26) Beer variety packs – I was concerned 12 months was not enough time to try the large variety of beers available in Canada. Intelligently, the major brewers provide variety packs so the connoisseur can try Red, White, Blonde, Dark beer all in one night.
27) The Northern Lights – We did not see the spectacular light show locals told us about, but we were fortunate enough to see the wide ribbons of translucent green light waving in the atmosphere.
28) Smores – What a culinary way to end a BBQ. We never quite mastered the trick of having the marshmallow hot enough (it usually caught fire) to melt the chocolate – but we enjoyed trying.
29) The Maple Leaf – The Maple leaf is to Canada as the Kangaroo is to Australia. A symbol that is recognised and respected world wide, a ‘brand’ we will miss seeing everywhere.
30) Turning right on a red light – We felt like real rebels turning on a red light; a sensible idea that will cost us a hefty fine if we try it in Australia.
31) BLMS staff – What an outstanding group of dedicated professionals. I was made to feel part of a very special team by everyone at Bishop Lloyd Middle School. It was worth braving the brutal cold temperatures in the morning to feel the warm welcome at Lancer headquarters.
32) Tobogganing down Jaycee Hill – Sometimes we were glad we didn’t have our children with us; we would have had to fight them for the toboggan. What great fun, for two almost pensioners, flying down a snowy hill in a plastic container.
33) Four lane highways – That extra lane sure came in handy a few times – not only for us as we slide gently across two lanes, thankfully not into oncoming traffic – but to the electric chairs, mopeds and tractors that had room to overtake the somewhat snail pace of my Canadian driving.
34) Salmon Run – It was simply amazing to see the end of the journey for the Sockeye and Chinook salmon. We may never again see so many fish in one place; all trying to line up for the privilege of becoming parents. Then quickly dying before their progeny start nagging them for treats.
35) ‘Our Canada’ magazine – A snapshot of Canadian life in every issue. Wonderful pictures, life affirming stories and hours of trying to find the loonie. Thanks Dawn for introducing us to reading material that kept me entertained in the bathroom for hours.
36) Deciduous Trees – We will certainly miss seeing the life cycle, in technicolour, of the numerous willows, birth and crab-apples around the neighbourhood. The pleasure of seeing the trees turn from lifeless skeletons to full bodied and blossomed bird attractors, made up for the pain of sweeping up the mountain of dead leaves.
37) Western Canadians’ view of the other siders – Newfies, Québecois, Bluenosers, - anyone from further east than Manitoba, we noticed, were considered too cosmopolitan or too ‘hick’. Thankfully Australia was considered to be in the west.
38) Poutine – Cheese, Gravy, Chips – the delicious comfort food. We have reserved the ultimate gourmet poutines (Italian, Braised Beef, Sweet potato) for our next visit.
39) Cabins by the Lake – Wow - did we feel Canadian when we were sitting on the deck, Molson in hand, smell of AAA Canadian beef on the BBQ and admiring the expanse of water before us. We so appreciated our hosts who provided litres of mosquito repellent, blankets for the ‘cooling breeze’ and tactfully ignored my fish less fishing bucket.
40) Ice Skating outside – Winter had its annoyances but the opportunity for Hanneke to gracefully glide around on the open ice, amidst frost dusted trees and snow blanketed grass, as if she was born with blades, will long be a cherished memory.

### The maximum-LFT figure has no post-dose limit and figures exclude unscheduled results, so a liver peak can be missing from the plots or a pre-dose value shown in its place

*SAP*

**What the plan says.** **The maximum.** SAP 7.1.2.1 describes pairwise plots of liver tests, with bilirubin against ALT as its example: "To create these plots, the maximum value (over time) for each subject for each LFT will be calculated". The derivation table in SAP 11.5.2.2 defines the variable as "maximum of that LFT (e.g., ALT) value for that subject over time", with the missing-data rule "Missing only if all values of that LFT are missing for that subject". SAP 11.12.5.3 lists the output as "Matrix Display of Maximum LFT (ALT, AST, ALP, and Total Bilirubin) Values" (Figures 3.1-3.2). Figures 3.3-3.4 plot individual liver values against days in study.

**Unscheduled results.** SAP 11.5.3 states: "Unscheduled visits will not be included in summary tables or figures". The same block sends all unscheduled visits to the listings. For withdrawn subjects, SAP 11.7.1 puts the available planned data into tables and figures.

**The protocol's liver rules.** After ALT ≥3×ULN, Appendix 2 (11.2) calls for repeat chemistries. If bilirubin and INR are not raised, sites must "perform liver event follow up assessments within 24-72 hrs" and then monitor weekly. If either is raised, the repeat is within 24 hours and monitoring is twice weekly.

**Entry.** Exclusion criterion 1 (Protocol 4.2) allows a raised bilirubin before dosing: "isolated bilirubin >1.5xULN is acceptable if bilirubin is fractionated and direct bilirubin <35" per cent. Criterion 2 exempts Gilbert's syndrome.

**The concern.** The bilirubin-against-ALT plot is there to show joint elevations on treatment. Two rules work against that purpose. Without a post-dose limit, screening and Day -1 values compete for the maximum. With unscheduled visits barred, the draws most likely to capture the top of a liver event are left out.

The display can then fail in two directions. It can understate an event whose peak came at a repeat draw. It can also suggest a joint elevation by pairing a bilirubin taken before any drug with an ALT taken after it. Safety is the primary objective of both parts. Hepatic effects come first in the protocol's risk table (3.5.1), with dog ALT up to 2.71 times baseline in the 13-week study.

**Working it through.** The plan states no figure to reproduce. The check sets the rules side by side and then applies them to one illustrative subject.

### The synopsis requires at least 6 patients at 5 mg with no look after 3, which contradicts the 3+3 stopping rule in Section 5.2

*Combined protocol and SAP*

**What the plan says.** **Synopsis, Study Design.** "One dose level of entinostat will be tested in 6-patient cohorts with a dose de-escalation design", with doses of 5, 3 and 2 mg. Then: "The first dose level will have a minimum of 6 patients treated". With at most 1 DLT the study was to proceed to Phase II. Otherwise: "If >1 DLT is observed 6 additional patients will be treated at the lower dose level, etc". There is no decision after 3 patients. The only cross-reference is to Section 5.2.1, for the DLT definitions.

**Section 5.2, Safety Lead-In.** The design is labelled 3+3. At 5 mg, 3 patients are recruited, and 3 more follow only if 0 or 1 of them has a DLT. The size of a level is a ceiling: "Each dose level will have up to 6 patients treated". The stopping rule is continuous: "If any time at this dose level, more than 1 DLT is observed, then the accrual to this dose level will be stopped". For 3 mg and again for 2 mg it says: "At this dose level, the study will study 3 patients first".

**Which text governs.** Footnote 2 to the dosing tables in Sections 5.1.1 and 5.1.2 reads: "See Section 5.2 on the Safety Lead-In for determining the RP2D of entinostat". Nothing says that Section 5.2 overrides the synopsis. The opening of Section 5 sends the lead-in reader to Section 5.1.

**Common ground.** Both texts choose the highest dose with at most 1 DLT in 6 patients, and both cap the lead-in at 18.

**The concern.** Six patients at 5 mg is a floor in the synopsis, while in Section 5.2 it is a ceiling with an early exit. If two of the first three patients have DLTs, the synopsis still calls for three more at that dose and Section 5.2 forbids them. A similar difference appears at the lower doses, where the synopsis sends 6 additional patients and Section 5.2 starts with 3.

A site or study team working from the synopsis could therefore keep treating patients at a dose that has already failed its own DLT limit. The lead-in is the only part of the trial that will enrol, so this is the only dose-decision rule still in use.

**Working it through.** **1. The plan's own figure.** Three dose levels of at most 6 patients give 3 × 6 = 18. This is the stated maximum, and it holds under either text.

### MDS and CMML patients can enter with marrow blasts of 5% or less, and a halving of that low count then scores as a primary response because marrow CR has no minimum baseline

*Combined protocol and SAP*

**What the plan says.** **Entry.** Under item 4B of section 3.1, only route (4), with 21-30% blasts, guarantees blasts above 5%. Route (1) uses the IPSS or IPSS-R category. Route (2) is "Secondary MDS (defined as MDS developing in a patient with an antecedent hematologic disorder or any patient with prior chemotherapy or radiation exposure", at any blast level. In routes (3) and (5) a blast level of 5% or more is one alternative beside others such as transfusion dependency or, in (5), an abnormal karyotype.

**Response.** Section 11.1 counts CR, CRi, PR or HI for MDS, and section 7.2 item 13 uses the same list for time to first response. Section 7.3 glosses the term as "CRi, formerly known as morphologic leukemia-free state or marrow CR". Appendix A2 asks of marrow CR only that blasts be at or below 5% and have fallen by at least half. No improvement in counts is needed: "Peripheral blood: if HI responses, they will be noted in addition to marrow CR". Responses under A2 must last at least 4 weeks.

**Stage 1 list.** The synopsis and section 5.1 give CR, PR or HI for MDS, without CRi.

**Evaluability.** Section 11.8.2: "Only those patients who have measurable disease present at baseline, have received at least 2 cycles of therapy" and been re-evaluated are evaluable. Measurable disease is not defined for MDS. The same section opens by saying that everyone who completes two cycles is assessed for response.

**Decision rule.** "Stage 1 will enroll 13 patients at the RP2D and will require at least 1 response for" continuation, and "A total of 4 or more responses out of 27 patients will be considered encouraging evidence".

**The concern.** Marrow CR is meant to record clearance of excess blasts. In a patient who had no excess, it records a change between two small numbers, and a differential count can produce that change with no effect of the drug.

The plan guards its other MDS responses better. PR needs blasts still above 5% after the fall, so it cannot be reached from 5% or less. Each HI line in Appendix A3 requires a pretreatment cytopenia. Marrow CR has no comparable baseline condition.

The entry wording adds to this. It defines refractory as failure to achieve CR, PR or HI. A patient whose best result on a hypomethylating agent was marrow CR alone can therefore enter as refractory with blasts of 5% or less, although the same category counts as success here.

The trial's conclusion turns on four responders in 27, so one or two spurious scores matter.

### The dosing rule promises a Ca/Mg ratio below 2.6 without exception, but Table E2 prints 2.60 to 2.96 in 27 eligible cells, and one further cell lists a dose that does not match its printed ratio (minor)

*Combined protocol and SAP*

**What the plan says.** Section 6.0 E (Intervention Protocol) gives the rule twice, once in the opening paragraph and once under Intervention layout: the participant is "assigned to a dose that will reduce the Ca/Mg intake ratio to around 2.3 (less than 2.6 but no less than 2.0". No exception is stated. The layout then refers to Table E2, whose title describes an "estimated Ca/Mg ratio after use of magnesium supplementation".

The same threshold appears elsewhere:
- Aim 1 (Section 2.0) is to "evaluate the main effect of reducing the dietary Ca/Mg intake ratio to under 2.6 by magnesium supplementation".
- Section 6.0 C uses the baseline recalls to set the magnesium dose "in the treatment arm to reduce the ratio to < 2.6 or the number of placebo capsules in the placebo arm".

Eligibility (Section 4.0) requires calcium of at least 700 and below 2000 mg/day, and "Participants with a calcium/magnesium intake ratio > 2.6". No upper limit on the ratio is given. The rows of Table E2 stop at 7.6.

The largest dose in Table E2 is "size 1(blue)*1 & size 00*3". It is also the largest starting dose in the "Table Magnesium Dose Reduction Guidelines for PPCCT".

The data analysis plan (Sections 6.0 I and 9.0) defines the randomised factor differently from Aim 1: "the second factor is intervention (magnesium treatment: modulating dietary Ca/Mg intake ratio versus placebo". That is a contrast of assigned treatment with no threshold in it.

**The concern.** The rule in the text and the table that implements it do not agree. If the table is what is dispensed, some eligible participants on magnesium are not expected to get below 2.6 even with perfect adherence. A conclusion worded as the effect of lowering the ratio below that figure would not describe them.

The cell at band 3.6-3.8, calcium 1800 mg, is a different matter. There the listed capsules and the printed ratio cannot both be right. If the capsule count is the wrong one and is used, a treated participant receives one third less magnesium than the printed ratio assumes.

41) West Edmonton Mall – How can any Australian shopping Mall compete with Pirate ships, Disney world like rides and a ‘tropical’ beach?
42) Opportunities to go Ice Fishing – I missed out on sitting in a small tent, in the middle of a frozen lake, holding a stick over a small hole in the ice, bracing big minus temperatures. It’s what Canadian blokes love in winter; where the only stress to this meditative pastime is how to stop the beer from freezing.
43) The Prairies – One of the few places in the world, it is said, you can watch your stolen car being driven away for three days. We will simply miss the awesomeness of endless horizons, oceanic skies, beautiful, peaceful landscapes and farms as big as small European countries.
44) Coleslaw – The southern hemisphere does have coleslaw but not in the same gargantuan volume as North America. In fact, I think we have had a variety of tasty coleslaw with every conceivable meal. We will not miss it as an accompaniment to our corn flakes though.
45) Relatively cheap petrol – The average price in the South West of Western Australia appears to be about $1.40 a litre – the last time we filled up in Lloyd we paid $1.02.
46) Returning to a warm and cozy house – That re-assuring flood of warm air as the frozen door is frantically prized open. The ultra relaxing warmth and pleasure of reading an engrossing book, in a comfy chair next to the fire – an air conditioner just doesn’t quite produce the same ‘morphine’ like effect!
47) Long, long summer days – A great way to help insomnia – only having two or three hours of ‘night’. We found we could do so much outside without the need for artificial light during summer. The only problem was once we finished our night cap it was almost daylight again.
48) Lloydminster – A city with everything we needed (except North America’s biggest Mall) and we were only ever 5 minutes from Canada’s wonderful wide open space.
49) Camp coffee – The best tasting coffee we have ever had. No need for milk, cream, sugar. Wrapping our cold hands around that delicious cup of liquid made us forget the grounds had been in the base of the kettle for the past ten years.
50) "EH" - Where would the Canadian language be without this ubiquitous expression. We are still not sure what it means but we are going to miss the reassuring interjection, eh!